Elevation studies are necessary across our coast since we experience such high levels of sediment subsidence. Elevation can be measured in a variety of ways, such as geodetic leveling, Interferometric Synthetic Aperture Radar (inSAR), or satellite imaging. [1] Because of the lower precision, satellite imaging is not great for measuring elevation change for a specific point but is relatively reliable for larger changes over longer periods of time. Another common technique for measuring elevation change in wetland ecology is Rod Surface Elevation Tables with Marker Horizons (RSET-MH), which is implemented at all CRMS sites.

 

. Rod surface elevation table - marker horizon (RSET-MH) in both shallow and deep configurations. All installations associated with the current work will be deep. 
RSET-MH diagram with deep benchmark, shallow benchmark, marker horizon [2]
An RSET is attached to a deep benchmark that will resist erosion and accretion, somewhere between 20 and 25 meters below the surface of the marsh, where the hard-packed sediments lie. With a benchmark, scientists can measure the relative surface elevation . To measure the rate of sediment accretion between two time periods researchers deposit a layer of white clay on the soil’s surface, called a marker horizon. At a later date, researchers return to the site, collect a core sample, and measure the amount of sediment above the white clay to calculate an accretion rate. [3] RSET-MH is great for measuring one specific site for small and precise elevation changes, but is limited in area coverage. Luckily, through the Coastwide Reference Monitoring System, we are able to monitor elevation change and accretion rates at over 390 sites across the coast!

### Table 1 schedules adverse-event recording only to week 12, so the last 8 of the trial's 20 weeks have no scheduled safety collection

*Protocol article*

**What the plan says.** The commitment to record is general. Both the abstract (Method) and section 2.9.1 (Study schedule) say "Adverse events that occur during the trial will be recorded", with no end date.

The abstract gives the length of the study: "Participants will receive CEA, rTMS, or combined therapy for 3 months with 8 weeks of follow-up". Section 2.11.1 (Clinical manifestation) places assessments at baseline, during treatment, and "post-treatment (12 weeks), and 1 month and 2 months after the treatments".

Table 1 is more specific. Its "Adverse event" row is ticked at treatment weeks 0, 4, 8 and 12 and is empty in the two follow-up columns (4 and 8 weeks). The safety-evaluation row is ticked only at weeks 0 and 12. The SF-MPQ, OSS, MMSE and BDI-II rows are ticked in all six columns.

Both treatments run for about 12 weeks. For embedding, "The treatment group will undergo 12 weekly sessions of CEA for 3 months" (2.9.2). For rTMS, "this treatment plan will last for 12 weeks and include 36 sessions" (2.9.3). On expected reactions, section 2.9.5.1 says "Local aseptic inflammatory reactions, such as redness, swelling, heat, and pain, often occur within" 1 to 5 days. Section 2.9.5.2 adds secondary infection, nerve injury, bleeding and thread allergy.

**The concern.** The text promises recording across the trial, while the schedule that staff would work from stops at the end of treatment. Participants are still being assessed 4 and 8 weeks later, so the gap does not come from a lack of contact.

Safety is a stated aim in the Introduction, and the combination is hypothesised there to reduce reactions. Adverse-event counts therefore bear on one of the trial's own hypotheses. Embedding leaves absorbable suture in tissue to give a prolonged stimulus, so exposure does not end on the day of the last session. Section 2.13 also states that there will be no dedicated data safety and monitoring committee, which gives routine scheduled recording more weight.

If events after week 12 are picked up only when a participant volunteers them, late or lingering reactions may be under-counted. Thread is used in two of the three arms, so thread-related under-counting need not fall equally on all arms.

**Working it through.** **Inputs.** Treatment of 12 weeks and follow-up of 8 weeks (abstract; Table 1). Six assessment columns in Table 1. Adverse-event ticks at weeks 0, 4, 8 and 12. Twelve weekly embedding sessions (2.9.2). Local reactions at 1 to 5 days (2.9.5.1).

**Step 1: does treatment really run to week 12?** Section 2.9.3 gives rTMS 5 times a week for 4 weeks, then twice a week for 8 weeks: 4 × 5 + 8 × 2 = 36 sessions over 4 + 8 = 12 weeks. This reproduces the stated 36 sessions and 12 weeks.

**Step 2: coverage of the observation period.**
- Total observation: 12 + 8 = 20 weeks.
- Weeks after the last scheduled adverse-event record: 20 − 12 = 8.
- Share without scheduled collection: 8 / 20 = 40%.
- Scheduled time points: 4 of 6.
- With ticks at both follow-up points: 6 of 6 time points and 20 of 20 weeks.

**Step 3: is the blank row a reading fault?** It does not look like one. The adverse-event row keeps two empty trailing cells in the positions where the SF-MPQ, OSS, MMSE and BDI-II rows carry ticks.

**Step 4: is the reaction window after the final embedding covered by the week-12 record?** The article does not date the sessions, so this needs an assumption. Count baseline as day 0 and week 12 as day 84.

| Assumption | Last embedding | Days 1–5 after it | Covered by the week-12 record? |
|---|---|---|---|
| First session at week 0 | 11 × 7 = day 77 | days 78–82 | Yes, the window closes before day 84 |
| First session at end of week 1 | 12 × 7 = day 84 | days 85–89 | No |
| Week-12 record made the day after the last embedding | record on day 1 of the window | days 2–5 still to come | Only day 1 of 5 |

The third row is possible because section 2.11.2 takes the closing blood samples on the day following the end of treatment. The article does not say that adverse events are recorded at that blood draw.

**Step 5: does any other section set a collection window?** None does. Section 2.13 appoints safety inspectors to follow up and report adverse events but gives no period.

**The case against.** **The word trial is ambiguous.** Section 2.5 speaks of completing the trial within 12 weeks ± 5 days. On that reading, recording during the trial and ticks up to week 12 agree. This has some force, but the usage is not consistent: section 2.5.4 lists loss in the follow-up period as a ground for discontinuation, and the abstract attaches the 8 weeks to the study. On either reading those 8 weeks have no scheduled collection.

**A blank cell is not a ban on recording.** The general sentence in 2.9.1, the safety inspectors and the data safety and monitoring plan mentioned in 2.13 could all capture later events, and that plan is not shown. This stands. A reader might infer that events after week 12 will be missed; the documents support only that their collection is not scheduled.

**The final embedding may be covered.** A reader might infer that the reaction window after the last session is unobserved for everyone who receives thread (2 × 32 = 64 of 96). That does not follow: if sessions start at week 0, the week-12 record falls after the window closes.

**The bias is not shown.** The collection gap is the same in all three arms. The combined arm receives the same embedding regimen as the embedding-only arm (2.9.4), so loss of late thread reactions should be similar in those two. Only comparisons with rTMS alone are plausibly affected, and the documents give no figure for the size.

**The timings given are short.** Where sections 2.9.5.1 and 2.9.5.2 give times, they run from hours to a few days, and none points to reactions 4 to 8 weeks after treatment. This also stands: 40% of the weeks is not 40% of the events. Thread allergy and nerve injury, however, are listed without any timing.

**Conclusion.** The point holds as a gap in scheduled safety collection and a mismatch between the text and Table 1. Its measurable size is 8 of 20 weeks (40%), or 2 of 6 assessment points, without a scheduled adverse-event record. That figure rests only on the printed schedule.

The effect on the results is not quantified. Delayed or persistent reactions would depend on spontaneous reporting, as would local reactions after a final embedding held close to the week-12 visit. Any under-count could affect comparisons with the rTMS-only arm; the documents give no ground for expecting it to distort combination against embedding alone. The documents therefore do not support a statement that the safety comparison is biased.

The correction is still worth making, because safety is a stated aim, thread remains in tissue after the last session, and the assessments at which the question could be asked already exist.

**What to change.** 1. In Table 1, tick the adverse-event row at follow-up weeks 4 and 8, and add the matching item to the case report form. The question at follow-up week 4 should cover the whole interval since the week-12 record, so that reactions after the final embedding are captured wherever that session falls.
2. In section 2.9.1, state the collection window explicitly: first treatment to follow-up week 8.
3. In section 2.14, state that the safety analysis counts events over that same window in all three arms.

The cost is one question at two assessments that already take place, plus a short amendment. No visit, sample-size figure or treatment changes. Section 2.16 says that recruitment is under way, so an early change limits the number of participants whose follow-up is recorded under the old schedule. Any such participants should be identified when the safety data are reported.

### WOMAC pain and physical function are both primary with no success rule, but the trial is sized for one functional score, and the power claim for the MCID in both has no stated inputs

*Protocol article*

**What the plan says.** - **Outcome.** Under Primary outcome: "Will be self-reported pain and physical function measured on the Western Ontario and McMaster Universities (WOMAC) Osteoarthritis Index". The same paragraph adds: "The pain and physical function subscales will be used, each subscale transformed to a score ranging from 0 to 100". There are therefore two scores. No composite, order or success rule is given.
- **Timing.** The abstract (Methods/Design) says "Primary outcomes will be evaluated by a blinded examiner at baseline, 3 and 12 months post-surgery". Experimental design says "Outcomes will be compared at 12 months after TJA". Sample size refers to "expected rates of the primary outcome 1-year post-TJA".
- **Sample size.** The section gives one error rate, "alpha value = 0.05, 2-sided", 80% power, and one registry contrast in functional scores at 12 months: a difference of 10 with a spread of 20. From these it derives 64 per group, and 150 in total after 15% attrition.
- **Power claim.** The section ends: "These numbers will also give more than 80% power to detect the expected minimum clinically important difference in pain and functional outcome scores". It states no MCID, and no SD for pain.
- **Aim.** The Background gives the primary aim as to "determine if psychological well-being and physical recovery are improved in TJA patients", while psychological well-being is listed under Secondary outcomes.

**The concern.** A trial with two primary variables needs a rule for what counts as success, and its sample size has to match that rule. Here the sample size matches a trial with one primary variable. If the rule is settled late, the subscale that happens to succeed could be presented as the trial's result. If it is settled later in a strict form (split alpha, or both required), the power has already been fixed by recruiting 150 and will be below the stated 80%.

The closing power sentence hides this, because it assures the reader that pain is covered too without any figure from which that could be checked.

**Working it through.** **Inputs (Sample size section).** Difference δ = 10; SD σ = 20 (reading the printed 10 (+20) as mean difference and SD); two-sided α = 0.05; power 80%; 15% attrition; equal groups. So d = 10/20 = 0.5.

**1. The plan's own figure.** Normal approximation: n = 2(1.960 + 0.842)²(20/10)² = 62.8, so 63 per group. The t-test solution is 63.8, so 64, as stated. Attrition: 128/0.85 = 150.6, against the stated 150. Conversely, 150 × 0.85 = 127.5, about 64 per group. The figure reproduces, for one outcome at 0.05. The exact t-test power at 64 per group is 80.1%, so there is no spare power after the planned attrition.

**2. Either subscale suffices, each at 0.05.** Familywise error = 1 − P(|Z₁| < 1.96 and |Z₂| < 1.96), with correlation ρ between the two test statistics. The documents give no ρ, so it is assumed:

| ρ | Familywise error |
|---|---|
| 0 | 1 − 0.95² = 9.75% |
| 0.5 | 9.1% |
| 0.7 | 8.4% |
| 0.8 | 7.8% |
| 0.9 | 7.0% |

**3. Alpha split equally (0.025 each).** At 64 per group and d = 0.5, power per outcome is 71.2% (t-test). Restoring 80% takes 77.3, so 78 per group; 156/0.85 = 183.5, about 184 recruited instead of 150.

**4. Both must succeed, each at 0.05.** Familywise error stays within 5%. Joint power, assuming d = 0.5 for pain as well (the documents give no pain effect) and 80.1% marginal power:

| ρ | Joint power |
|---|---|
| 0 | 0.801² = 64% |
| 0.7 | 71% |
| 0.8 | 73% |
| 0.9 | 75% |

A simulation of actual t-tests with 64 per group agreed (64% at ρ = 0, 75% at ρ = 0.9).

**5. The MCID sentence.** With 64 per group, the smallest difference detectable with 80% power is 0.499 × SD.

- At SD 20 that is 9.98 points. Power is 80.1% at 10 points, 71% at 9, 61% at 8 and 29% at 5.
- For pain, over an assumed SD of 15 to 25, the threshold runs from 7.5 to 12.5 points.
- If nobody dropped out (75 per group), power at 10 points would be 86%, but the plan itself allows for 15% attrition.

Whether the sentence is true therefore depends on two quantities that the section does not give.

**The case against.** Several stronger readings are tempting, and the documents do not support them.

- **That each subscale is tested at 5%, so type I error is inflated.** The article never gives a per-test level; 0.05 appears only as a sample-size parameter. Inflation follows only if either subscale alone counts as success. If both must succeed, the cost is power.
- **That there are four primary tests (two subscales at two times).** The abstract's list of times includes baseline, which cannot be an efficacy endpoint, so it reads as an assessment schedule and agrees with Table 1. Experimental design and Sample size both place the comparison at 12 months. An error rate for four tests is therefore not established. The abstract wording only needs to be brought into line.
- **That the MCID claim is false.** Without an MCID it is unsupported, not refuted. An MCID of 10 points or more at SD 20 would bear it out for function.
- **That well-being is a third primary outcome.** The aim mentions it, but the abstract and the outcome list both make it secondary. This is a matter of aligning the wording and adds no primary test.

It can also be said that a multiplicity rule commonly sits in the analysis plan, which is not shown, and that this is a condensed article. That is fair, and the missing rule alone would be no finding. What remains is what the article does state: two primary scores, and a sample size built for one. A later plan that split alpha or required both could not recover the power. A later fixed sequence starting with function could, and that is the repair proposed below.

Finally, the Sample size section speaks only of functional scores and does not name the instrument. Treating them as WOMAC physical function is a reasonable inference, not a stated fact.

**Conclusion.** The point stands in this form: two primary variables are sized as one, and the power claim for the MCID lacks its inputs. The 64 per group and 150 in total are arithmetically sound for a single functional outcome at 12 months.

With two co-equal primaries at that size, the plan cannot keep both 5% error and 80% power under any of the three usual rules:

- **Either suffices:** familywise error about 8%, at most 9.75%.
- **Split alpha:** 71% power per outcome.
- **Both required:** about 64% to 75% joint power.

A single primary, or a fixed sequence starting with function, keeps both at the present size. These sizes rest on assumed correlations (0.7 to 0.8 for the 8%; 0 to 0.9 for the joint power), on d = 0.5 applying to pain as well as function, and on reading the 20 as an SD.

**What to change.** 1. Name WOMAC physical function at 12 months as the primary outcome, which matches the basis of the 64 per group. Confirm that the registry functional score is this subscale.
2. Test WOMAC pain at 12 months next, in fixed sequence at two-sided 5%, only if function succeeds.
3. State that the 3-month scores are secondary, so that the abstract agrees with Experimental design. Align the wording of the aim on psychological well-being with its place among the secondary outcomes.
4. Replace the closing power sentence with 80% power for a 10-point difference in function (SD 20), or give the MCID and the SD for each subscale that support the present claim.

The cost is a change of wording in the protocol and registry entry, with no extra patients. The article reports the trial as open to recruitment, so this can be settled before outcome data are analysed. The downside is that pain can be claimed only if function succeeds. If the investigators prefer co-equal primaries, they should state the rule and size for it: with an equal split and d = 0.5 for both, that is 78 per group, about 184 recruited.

Measuring wetland health has many factors, not only elevation change. Check in next week for our next installment on wetland monitoring!

 

[1] https://www.epa.gov/wetlands/wetlands-monitoring-and-assessment